Here’s how pumped hydro works as an energy storage resource
Batteries get hyped, but pumped hydro provides the vast majority of long-term energy storage essential for renewable power
By Andrew Blakers, Australian National University; Bin Lu, Australian National University; and Matthew Stocks, Australian National University. This article is republished from The Conversation under a Creative Commons license. Read the original article.
To cut U.S. greenhouse gas emissions in half within a decade, the Biden administration’s goal, the U.S. is going to need a lot more solar and wind power generation, and lots of cheap energy storage.
Wind and solar power vary over the course of a day, so energy storage is essential to provide a continuous flow of electricity. But today’s batteries are typically quite small and store enough energy for only a few hours of electricity. To rely more on wind and solar power, the U.S. will need more overnight and longer-term storage as well.
While battery innovations get a lot of attention, there’s a simple, proven long-term storage technique that’s been used in the U.S. since the 1920s.
It’s called pumped hydro energy storage. It involves pumping water uphill from one reservoir to another at a higher elevation for storage, then, when power is needed, releasing the water to flow downhill through turbines, generating electricity on its way to the lower reservoir.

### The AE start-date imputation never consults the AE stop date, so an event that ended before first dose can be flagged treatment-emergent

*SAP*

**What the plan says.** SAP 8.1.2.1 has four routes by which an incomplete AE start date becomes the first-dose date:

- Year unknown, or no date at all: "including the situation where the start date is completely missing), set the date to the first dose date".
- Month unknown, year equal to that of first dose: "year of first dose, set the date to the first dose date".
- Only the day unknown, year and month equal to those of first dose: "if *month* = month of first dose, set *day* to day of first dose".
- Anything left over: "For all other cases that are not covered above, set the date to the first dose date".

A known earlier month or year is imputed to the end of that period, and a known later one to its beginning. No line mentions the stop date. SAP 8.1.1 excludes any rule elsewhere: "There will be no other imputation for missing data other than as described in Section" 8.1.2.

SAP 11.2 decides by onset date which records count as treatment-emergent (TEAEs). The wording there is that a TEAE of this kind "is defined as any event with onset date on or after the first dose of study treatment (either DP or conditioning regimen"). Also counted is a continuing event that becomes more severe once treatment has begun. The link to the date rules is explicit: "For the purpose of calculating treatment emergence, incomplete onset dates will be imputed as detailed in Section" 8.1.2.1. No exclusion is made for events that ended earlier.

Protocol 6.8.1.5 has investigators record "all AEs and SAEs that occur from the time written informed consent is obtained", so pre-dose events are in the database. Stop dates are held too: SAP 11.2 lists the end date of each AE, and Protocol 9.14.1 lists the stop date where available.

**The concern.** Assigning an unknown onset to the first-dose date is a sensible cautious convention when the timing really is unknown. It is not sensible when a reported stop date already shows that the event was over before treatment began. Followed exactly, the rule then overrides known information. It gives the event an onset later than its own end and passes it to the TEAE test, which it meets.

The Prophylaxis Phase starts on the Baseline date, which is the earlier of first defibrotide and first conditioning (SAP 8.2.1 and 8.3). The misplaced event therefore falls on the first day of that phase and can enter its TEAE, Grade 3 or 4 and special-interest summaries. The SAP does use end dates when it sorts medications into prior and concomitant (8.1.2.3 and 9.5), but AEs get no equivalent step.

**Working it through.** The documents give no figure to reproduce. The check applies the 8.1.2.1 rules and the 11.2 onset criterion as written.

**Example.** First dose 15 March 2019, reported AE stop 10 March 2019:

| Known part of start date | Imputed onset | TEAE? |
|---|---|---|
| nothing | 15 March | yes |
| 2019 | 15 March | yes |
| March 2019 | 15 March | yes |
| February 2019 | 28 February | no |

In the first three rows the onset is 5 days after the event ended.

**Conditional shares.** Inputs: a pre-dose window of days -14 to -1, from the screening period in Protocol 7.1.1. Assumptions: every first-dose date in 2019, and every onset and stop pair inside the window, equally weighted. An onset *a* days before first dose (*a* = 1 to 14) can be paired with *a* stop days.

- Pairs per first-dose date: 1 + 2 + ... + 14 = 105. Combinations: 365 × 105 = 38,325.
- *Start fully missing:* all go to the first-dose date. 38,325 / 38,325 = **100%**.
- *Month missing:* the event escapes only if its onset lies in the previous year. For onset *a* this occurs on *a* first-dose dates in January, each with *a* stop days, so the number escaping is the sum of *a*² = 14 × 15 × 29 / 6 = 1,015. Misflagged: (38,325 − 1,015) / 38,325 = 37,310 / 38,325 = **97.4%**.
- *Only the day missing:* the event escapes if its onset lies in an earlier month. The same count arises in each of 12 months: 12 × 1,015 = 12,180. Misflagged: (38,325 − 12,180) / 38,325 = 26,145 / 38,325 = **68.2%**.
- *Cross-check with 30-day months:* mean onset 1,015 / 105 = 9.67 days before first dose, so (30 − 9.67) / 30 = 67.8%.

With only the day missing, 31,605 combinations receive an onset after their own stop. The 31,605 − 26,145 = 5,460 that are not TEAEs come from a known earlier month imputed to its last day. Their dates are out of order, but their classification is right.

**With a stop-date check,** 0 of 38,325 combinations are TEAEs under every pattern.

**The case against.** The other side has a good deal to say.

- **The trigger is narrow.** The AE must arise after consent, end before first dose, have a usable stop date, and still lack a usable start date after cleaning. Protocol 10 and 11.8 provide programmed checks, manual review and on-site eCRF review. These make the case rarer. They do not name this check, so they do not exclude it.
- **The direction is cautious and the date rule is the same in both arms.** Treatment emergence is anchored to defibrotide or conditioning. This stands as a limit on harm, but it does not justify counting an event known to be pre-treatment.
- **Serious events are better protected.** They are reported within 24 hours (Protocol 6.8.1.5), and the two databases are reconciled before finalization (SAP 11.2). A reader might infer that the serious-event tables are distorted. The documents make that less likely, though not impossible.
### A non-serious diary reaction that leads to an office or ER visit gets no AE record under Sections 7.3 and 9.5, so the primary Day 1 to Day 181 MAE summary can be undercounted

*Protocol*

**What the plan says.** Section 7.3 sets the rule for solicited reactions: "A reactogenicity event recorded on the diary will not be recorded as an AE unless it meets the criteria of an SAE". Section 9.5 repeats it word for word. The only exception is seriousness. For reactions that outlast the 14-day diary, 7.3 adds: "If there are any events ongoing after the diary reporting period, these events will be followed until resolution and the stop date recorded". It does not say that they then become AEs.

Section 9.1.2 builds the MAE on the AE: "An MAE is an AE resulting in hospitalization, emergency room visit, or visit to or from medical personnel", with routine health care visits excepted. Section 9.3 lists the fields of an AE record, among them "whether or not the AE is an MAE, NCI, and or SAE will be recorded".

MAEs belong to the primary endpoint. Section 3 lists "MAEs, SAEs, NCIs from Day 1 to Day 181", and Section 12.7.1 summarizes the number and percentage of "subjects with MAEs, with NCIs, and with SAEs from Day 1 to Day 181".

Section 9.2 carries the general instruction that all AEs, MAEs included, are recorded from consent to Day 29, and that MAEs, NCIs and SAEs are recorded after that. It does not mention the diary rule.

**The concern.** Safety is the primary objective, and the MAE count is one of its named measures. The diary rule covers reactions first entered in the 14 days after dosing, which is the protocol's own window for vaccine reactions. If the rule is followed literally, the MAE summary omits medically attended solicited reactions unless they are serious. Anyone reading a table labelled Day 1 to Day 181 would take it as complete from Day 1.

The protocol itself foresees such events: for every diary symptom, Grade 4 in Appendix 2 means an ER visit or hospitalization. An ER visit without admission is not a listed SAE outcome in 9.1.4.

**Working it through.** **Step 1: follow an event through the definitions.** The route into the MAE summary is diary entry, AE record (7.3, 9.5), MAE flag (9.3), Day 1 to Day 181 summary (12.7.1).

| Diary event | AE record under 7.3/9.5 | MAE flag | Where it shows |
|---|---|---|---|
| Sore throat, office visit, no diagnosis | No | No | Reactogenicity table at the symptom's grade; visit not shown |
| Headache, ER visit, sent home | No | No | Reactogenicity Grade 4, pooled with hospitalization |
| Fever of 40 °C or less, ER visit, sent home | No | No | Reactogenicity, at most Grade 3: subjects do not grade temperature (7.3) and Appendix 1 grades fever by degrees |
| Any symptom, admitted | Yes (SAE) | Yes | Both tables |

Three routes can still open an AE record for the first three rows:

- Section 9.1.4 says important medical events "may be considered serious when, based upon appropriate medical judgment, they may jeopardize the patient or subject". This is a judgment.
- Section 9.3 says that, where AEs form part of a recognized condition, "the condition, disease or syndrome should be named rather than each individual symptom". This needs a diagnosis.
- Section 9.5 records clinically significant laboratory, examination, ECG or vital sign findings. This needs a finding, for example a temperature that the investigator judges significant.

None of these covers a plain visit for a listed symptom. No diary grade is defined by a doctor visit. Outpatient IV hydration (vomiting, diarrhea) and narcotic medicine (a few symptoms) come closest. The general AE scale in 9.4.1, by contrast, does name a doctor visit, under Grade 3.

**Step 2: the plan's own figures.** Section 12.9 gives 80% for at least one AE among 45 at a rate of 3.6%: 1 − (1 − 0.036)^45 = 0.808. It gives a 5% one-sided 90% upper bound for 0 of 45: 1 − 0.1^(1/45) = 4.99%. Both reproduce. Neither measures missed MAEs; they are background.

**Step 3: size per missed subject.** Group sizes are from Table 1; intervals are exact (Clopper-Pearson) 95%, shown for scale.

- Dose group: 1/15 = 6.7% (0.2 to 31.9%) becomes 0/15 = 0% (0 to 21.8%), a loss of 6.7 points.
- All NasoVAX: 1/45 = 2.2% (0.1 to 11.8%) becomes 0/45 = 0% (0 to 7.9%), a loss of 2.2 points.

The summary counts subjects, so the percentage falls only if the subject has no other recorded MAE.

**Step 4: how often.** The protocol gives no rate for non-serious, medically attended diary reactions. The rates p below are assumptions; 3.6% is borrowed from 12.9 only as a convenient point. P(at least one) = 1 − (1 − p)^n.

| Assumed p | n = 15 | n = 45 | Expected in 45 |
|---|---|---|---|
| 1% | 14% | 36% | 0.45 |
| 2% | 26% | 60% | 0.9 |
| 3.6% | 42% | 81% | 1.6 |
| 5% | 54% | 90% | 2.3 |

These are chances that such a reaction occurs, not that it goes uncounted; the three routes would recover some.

Pumped hydro storage is often overlooked in the U.S. because of concern about hydropower’s impact on rivers. But what many people don’t realize is that most of the best hydro storage sites aren’t on rivers at all.
We created a world atlas of potential sites for closed-looped pumped hydro – systems that don’t include a river – and found 35,000 paired sites in the U.S. with good potential. While many of these sites, which we located by satellite, are in rugged terrain and may be unsuitable for geological, hydrological, economic, environmental or social reasons, we estimate that only a few hundred sites are needed to support a 100% renewable U.S. electricity system.
Why wind and solar need long-term storage
To function properly, power grids must be able to match the incoming electricity supply to electricity demand in real time or they risk shortages or overloads.
There are several techniques that grid managers can use to keep that balance with variable sources like wind and solar. These include sharing power across large regions via interstate high-voltage transmission lines, managing demand – and using energy storage.
Batteries deployed in homes, power stations and electric vehicles are preferred for energy storage times up to a few hours. They’re adept at managing the rise of solar power midday when the sun is overhead and releasing it when power demand peaks in the evenings.
Pumped hydro, on the other hand, allows for larger and longer storage than batteries, and that is essential in a wind- and solar-dominated electricity system. It is also cheaper for overnight and longer-term storage.
Off-river pumped hydro energy storage